“Every day,” Klay told Tim Bontemps of The Washington Post. “I always thought about it. We were so close last year … a game away. I would be lying to you if I didn’t think about it all the time."
The NBA has never seen the same two teams meet in the Finals three years in a row. But if the Cavs win Game 5 of the Eastern Conference Finals in Boston on Thursday night, history will be made.
During the regular season, Klay averaged 22.3 points per game, while shooting just under 47 percent overall and over 41 percent from deep.
Through 12 playoff games, the three-time All-Star is averaging just 14.4 points, and is shooting around 38 percent from the field and 36 percent from beyond the arc.
He is just happy that his season didn't end in the month of May.
“I’m a competitive guy. I’ve thought about it all the time. I think that’s what fueled a lot of us to stay consistent this year, is to get back to playing in June," Klay added.
Over 62 regular season games this season, Kevin Durant averaged 25.1 points while shooting just under 54 percent from the field and 37.5 percent from deep.
In 72 games with the Thunder in 2015-16, Durant averaged 28.2 points per game and shot 50.5 percent from the field and just under 39 percent from 3-point territory.
Durant recently sat down with The Vertical's Michael Lee, who asked him the following question:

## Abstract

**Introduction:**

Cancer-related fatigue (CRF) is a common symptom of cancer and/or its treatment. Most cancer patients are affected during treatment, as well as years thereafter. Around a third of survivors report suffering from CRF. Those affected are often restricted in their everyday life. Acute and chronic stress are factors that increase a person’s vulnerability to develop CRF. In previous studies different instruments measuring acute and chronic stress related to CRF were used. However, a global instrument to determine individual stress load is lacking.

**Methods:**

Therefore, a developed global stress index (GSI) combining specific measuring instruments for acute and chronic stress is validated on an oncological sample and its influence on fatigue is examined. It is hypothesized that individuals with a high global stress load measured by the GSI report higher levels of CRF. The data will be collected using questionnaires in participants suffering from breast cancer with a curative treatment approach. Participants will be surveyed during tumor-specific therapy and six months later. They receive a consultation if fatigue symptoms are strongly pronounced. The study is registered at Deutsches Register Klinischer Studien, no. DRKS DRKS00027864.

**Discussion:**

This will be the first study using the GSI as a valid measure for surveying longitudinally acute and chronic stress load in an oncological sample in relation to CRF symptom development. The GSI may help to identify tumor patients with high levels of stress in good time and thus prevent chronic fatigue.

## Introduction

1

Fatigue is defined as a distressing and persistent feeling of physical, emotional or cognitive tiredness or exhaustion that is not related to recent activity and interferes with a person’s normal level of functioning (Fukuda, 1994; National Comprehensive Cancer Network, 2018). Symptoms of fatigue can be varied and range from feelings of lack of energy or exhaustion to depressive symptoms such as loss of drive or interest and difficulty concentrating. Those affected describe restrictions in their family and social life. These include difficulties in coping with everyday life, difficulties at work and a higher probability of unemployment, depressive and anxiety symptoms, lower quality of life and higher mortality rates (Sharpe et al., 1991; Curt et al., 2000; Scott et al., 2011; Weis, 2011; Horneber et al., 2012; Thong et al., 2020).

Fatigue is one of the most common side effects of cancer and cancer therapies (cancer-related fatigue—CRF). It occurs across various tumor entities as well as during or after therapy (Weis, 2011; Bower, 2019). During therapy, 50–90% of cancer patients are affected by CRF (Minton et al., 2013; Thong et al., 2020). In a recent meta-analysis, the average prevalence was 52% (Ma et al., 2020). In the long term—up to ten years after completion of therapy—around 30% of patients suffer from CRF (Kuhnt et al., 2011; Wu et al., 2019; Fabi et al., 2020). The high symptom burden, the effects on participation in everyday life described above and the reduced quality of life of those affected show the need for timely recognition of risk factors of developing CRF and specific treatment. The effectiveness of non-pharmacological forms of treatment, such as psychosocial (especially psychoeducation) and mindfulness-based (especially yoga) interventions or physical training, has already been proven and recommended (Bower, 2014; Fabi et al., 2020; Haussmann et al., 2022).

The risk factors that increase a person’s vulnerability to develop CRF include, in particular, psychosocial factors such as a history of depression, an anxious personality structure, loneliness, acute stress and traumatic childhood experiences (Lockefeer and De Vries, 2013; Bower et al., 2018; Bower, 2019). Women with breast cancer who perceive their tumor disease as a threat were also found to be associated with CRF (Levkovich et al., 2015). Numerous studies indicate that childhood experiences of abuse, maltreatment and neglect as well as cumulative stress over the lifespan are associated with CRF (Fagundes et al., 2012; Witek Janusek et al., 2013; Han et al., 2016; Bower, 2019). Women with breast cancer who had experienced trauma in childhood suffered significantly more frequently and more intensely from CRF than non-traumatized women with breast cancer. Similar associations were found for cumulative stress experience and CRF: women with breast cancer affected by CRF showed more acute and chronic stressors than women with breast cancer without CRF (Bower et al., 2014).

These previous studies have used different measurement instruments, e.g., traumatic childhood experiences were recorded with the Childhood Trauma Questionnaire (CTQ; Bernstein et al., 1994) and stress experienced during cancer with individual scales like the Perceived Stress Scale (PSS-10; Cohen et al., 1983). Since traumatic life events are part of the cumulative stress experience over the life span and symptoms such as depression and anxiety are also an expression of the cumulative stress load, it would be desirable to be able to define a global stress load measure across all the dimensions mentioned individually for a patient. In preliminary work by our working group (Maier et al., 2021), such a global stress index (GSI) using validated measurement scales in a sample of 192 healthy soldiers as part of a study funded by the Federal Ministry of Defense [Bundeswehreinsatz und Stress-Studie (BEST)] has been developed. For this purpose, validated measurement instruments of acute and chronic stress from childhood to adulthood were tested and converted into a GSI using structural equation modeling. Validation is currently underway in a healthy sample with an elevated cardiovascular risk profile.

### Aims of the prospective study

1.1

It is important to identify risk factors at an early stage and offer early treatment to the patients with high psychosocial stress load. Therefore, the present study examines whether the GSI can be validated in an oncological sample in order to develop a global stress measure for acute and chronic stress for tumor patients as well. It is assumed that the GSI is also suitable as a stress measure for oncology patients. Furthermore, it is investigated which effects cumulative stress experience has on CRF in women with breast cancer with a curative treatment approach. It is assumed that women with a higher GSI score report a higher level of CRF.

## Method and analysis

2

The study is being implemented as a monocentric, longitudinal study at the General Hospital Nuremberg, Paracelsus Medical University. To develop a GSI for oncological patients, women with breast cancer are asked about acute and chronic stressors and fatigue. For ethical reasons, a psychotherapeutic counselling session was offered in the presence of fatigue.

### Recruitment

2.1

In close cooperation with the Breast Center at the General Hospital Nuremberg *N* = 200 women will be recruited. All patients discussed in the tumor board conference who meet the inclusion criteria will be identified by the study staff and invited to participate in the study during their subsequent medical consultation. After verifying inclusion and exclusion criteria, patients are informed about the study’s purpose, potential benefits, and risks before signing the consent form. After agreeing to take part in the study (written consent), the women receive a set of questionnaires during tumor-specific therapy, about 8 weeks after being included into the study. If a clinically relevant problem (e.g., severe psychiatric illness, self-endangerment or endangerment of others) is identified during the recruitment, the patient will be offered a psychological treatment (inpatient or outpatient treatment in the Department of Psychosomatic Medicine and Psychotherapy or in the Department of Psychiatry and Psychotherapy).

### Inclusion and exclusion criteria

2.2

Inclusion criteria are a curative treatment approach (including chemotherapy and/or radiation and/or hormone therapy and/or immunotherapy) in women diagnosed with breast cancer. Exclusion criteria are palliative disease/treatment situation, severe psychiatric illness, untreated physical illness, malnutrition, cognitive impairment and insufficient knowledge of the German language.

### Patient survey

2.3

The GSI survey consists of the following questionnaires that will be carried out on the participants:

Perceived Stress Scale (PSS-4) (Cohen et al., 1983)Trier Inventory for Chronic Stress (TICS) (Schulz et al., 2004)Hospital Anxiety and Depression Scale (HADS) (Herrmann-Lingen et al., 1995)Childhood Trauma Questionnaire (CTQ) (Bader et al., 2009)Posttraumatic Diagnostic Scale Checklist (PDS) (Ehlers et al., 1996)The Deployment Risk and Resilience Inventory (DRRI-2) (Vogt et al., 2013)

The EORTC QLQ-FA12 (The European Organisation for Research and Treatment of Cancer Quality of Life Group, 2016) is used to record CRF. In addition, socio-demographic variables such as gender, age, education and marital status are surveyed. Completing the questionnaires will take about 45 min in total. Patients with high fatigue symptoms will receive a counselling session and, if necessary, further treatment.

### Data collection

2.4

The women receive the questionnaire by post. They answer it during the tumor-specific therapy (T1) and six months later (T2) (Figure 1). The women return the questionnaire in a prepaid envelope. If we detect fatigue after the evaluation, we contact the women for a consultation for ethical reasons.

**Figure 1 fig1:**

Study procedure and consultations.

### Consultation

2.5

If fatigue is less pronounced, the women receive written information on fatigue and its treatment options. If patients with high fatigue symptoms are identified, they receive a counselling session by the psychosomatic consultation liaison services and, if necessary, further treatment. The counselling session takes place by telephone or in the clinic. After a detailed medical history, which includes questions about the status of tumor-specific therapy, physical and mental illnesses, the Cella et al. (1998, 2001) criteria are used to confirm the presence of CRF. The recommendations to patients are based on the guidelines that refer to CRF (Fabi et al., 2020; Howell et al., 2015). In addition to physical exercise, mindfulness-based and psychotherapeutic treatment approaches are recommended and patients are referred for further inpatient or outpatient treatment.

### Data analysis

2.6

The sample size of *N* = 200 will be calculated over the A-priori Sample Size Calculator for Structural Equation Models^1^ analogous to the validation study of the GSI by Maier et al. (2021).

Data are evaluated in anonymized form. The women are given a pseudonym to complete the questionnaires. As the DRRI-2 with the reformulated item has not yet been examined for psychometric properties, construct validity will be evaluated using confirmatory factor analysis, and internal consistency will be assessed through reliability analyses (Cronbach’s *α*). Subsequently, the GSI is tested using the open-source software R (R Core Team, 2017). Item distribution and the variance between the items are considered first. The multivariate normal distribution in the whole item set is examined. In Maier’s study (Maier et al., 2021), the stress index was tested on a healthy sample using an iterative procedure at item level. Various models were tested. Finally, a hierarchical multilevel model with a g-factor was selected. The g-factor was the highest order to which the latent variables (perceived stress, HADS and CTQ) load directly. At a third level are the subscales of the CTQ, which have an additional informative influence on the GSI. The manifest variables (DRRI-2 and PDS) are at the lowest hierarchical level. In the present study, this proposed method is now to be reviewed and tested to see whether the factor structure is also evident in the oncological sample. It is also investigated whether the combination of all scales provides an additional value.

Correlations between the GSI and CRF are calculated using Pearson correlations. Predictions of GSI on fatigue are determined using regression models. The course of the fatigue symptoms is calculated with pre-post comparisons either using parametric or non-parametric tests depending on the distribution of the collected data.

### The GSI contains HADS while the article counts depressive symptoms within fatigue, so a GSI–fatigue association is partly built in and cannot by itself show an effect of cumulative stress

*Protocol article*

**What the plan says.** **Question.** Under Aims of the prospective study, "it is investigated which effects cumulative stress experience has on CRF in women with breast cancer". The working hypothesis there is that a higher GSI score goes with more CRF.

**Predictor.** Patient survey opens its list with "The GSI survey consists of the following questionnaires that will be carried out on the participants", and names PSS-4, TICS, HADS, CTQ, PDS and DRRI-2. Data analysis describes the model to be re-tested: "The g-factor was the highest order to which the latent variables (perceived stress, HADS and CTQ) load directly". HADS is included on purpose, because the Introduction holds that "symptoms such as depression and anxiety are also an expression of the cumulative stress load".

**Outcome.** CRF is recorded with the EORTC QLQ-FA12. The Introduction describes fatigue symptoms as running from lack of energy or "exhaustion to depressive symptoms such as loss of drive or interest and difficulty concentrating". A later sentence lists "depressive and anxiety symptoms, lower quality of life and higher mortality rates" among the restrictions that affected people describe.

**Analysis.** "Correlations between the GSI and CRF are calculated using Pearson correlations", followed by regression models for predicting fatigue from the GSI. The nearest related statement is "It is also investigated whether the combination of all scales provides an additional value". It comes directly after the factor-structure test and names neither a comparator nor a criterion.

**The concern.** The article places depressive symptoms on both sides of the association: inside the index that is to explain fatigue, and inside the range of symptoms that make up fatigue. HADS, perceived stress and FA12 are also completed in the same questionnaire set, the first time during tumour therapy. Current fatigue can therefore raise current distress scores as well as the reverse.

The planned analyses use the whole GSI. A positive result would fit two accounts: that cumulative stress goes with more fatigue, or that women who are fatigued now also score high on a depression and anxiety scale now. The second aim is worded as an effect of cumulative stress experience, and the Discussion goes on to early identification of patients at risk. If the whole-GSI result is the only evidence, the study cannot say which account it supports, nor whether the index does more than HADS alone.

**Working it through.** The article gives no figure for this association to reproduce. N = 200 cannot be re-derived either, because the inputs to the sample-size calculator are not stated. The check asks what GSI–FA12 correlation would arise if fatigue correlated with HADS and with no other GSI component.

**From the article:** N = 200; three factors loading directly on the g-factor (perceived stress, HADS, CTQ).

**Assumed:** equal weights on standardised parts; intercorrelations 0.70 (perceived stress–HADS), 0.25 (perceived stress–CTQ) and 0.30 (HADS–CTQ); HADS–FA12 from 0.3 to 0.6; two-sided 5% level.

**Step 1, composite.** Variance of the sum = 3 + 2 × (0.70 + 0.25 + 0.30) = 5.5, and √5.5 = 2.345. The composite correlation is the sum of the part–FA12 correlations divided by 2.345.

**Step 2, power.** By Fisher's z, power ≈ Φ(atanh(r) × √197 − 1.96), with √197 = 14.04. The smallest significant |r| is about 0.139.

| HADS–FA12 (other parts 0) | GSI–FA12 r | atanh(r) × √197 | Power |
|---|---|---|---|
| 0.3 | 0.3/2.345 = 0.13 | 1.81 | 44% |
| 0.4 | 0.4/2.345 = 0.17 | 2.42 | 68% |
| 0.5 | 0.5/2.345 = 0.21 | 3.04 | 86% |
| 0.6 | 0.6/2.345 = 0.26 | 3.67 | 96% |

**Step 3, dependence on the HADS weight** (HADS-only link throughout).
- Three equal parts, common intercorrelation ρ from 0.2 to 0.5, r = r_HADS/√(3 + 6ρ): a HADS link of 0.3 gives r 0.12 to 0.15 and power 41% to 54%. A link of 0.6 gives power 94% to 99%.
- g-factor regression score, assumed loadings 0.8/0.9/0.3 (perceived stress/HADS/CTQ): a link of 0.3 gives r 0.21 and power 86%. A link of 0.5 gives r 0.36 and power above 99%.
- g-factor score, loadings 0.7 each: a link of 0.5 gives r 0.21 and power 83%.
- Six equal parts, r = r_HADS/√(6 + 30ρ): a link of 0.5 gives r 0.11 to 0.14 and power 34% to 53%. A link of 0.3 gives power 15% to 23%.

Lee: "I know we talked earlier and you said this move wasn’t about a ring chase, it was more about how you want to play basketball for your career. How do you feel it has played out for your game, in terms of maybe shots coming easier? Because it seems like you’re getting your points, but it’s not as much of a grind. Am I right in saying that?"
Durant: "Uh, yeah. Obviously, when you’ve got a better, when you’ve got a deeper team, you’ve got guys that can handle the ball, you’ve got shooters, you’ve got guys that can finish at the rim, it just opens it up for everybody. I think we just work well together.
"I scored a lot of points before I came here. I did a lot. This is not the first time I shot 50 percent from the field. It’s not the first year I averaged 25 points a game. And I’m not doing it because I’m here with these guys. I’ve done it before.
"It’s just the fact that when I get my shots – and it’s not as much as I got before – but I’m in position to be efficient. I may get in transition a lot more than I did before. I may get it in space more, so I’m allowed to catch and make a decision whether I want to shoot or drive. Simple stuff like that, that’s the difference.
"But I had some great years before I got here. It’s just a different way I’m getting my points now. It’s not much of a grind. But it’s still a challenge."
Last year, 38 percent of Durant's shots came after zero dribbles, 26.9 percent were "open," 9.6 percent were "wide open," his usage rate was 30.5 percent and he averaged 5.1 transition points per game.
This year, 46.1 percent of his shots came after zero dribbles, 27 percent were considered "open," 10.9 percent were "wide open," his usage rate was 27.6 percent and he averaged 6.5 transition points per game.
He was a quick learner.
"We’ve got smart players. My IQ has grown since I’ve gotten to the league and I realize how important all the moving parts are for the team," Durant explained. "It was an adjustment as far as me being a new guy and having a certain way of playing, talking about the team and adding me in there.
"I’m just figuring how to move without the ball, play in space. But for the most part, it wasn’t that difficult as far as the basketball side, it was just the small details that had to get done."